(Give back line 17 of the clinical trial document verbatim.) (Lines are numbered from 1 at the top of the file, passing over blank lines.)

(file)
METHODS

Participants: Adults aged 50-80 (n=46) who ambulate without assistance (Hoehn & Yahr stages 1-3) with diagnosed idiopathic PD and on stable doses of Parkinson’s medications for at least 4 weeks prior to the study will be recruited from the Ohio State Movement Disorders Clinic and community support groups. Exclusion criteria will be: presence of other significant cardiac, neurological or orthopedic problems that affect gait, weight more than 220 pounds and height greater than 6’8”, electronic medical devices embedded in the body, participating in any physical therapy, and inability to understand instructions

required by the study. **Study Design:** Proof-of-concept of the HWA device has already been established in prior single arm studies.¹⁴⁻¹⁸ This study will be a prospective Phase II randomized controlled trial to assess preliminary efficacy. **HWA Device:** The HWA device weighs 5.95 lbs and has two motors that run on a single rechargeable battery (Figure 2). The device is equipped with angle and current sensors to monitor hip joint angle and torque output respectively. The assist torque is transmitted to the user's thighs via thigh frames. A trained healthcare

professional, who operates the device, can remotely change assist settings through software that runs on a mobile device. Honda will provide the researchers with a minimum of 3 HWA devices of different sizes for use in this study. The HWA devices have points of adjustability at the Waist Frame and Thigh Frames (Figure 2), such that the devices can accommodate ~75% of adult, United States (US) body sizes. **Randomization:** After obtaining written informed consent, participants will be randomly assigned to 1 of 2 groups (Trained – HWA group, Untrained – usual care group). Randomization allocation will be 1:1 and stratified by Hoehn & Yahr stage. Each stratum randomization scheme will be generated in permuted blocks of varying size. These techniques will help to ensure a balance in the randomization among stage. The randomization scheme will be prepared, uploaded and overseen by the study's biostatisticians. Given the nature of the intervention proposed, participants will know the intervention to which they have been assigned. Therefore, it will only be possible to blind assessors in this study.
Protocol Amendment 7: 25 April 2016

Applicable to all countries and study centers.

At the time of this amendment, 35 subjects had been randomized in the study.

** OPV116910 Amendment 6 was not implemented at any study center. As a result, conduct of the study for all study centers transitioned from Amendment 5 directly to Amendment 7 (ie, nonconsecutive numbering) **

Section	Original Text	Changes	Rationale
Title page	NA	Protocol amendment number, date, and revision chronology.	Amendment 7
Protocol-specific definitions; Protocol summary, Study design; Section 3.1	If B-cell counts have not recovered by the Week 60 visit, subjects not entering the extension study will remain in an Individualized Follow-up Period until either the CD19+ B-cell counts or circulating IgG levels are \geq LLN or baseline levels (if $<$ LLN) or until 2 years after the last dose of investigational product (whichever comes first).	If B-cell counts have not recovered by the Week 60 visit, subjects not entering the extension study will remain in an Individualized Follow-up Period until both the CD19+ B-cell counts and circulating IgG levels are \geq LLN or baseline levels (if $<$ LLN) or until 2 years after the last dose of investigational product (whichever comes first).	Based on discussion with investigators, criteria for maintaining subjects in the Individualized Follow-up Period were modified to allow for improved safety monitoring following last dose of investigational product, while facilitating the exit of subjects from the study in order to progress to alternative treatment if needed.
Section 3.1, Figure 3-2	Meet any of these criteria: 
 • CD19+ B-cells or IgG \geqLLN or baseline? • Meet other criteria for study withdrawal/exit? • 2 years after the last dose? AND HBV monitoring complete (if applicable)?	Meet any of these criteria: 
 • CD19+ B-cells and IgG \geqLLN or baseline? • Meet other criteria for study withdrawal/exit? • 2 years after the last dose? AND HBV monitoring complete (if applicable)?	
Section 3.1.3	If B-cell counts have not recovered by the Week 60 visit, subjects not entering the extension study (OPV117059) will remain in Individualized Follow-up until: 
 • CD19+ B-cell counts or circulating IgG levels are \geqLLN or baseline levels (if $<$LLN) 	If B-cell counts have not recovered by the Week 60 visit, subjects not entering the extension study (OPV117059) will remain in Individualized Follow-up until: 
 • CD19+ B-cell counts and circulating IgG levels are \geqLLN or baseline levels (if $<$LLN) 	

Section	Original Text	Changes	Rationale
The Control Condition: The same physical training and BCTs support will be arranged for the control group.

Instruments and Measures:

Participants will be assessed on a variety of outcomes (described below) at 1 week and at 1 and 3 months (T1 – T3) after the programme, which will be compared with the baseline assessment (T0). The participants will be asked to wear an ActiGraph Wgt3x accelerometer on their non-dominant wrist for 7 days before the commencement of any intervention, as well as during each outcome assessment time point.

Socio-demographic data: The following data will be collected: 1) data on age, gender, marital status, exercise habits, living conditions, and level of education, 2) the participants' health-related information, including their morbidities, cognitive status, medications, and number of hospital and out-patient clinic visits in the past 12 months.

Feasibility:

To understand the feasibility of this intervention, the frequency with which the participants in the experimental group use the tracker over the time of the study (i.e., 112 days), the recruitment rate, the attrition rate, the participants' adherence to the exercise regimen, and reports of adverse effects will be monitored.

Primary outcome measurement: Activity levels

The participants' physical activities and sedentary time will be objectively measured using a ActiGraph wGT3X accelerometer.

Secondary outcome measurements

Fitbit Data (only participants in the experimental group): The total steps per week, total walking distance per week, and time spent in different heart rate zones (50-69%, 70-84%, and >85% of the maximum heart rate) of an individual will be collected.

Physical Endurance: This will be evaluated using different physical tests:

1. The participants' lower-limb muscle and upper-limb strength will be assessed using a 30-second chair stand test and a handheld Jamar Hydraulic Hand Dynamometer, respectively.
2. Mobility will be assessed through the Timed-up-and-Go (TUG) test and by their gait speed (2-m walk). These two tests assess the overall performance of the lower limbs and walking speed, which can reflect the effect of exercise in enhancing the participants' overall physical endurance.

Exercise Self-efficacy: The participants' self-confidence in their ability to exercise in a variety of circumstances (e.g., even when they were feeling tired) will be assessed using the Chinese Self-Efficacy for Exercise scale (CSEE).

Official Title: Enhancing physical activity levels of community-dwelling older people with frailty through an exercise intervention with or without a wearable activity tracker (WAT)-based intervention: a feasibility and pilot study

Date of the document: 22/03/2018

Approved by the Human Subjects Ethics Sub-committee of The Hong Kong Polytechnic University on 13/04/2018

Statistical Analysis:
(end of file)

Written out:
 • CD19+ B-cell counts and circulating IgG levels are \geqLLN or baseline levels (if $<$LLN) 	